Formats available: ebook
Genre: science fiction romance
Series: Mandrake Company #1
Length: 248 pages
Date Released: October 10, 2014
Purchasing Info: Author’s Website, Goodreads, Amazon, Barnes & Noble, Kobo
Skulking around in the ruins on a planet swarming with treasure hunters, slavers, and bounty hunters isn’t good for one’s health. But Ankari Markovich needs a few archaeological samples for her latest business venture, a venture that might prove lucrative enough to move her family off the impoverished planet where she grew up. Unfortunately, she has no sooner collected her samples than she’s captured by a band of brawny mercenaries. The captain might be handsome, but he’s intent on turning her over to some finance lord who has, for reasons unknown, put a bounty on her head, a ridiculously large one at that. If she can’t figure out a way to escape before she’s delivered to the lord’s home world, she could be forced into a life of indentured servitude—or worse.
Captain Viktor Mandrake doesn’t usually take on piddling bounty hunting gigs, but when his intelligence officer informs him of a criminal on a nearby planet, he decides it wouldn’t hurt to take a shuttle down to collect the woman. But Ankari Markovich is trouble from the start, nearly eluding his elite forces, then fighting and tricking his people left and right. He finds himself admiring her spirit, but according to her warrant, she’s a criminal. The safest thing is to keep her in the brig and ignore her until she can be handed off to the man who wants her.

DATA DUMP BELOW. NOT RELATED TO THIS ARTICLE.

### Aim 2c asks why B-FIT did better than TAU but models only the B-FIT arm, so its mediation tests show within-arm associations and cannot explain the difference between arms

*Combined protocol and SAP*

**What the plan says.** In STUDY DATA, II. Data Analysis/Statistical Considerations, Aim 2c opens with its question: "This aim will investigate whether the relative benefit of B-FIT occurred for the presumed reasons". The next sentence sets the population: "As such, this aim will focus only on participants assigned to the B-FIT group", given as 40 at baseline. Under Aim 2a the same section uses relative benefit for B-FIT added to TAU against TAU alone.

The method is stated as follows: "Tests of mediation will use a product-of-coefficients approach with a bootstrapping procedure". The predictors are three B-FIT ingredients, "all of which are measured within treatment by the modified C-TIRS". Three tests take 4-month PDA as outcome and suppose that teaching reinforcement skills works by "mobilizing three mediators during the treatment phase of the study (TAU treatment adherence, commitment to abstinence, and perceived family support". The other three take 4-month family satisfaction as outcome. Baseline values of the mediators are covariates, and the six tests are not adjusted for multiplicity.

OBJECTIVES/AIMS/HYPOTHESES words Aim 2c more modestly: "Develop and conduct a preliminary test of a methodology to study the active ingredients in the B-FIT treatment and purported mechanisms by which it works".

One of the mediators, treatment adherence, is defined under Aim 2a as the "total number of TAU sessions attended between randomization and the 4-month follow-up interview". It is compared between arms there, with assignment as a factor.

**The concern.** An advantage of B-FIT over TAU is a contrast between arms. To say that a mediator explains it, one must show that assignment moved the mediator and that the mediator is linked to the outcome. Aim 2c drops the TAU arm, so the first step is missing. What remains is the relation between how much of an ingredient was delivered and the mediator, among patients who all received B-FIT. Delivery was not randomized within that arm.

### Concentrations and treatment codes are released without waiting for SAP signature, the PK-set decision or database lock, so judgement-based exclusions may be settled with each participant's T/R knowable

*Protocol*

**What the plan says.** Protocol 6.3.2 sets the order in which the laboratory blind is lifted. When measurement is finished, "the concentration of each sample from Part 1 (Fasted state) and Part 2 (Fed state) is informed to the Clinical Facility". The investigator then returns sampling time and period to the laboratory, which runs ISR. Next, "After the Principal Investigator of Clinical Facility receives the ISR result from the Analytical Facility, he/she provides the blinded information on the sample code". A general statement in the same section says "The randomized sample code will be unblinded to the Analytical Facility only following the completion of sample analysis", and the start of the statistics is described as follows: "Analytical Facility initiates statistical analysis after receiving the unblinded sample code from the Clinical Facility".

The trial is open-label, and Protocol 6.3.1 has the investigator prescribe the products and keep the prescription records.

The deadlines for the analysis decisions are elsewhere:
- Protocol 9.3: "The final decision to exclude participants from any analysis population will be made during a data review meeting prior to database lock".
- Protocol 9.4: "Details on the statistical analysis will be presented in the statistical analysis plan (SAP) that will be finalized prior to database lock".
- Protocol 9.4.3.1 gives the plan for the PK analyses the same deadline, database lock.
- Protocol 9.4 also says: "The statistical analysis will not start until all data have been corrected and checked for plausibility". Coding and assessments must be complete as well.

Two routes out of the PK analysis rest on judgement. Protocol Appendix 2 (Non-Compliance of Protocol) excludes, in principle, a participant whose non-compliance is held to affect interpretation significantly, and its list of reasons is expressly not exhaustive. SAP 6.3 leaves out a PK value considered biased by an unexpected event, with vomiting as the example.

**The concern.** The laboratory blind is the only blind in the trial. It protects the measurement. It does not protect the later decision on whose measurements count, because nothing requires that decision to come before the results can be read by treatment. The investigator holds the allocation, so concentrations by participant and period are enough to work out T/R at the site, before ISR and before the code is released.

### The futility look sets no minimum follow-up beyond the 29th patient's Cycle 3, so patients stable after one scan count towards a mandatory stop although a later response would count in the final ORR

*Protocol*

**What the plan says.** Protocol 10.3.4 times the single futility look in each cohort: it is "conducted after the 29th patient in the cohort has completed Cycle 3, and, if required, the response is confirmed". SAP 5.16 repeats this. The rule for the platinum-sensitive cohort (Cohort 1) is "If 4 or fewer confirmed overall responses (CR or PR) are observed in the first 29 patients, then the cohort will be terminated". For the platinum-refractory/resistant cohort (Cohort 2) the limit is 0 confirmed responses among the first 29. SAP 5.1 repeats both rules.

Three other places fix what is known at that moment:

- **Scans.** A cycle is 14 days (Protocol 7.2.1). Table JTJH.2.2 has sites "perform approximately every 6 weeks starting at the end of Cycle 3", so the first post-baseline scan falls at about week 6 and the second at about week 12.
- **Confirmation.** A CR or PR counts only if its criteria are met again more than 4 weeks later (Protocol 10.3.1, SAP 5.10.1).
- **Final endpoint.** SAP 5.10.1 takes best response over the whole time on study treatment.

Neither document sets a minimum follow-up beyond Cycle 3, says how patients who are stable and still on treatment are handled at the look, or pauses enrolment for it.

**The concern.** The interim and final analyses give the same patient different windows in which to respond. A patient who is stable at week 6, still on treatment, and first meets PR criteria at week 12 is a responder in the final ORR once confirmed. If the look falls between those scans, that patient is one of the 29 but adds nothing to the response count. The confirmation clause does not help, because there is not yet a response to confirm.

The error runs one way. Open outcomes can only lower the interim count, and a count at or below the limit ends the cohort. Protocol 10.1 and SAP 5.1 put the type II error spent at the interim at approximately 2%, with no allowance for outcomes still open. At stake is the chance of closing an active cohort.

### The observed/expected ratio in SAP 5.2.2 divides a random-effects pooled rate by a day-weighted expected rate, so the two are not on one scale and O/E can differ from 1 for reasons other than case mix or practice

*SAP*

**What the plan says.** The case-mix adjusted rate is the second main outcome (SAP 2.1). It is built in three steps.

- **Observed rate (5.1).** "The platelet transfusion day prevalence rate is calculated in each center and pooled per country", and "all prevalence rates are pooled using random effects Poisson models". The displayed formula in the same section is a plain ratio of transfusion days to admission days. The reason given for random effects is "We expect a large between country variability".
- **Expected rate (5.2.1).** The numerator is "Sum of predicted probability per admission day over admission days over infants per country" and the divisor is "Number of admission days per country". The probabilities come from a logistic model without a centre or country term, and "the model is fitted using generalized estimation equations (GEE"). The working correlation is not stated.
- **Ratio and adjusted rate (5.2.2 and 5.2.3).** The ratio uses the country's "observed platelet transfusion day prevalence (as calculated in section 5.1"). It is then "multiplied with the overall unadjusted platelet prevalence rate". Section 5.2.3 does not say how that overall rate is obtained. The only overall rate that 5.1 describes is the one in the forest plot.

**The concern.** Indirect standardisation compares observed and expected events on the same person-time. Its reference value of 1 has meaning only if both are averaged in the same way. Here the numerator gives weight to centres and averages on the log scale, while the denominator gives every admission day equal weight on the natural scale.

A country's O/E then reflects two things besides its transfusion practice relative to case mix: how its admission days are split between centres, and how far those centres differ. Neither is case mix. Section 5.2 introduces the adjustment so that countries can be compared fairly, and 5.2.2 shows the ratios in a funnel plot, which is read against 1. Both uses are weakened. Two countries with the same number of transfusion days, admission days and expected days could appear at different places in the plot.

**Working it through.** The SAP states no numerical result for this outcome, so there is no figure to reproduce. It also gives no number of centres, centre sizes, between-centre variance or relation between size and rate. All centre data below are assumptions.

But the situation grows more complicated when other bounty hunters show up, wanting to claim Ankari for themselves. Thanks to this woman, Viktor’s ship is in danger, his crew members are going missing, and he’s fighting enemies he never asked for in a jungle in the middle of a hurricane. He’s either going to strangle Ankari… or fall in love. Either scenario could get him killed.
Some of the reviews compare Mercenary Instinct to Firefly, and it’s a pretty fair starting point. Possibly an alternate universe Firefly. It’s not that Mal Reynolds couldn’t end up as cynical and universe-weary as Victor Mandrake (he pretty much did) but that I can’t imagine Mal creating or leading a successful mercenary company with 200+ people on its payroll. He wasn’t that organized, nor did he want to be in charge of quite that much. (Zoe, on the other hand, possibly yes)
But Mal would certainly have pulled the same stunt that Viktor does – taking a bounty for someone who seems criminal, only to change his mind when he discovers that the supposed criminals are every bit as much victims of intergalactic politics and chicanery as he is.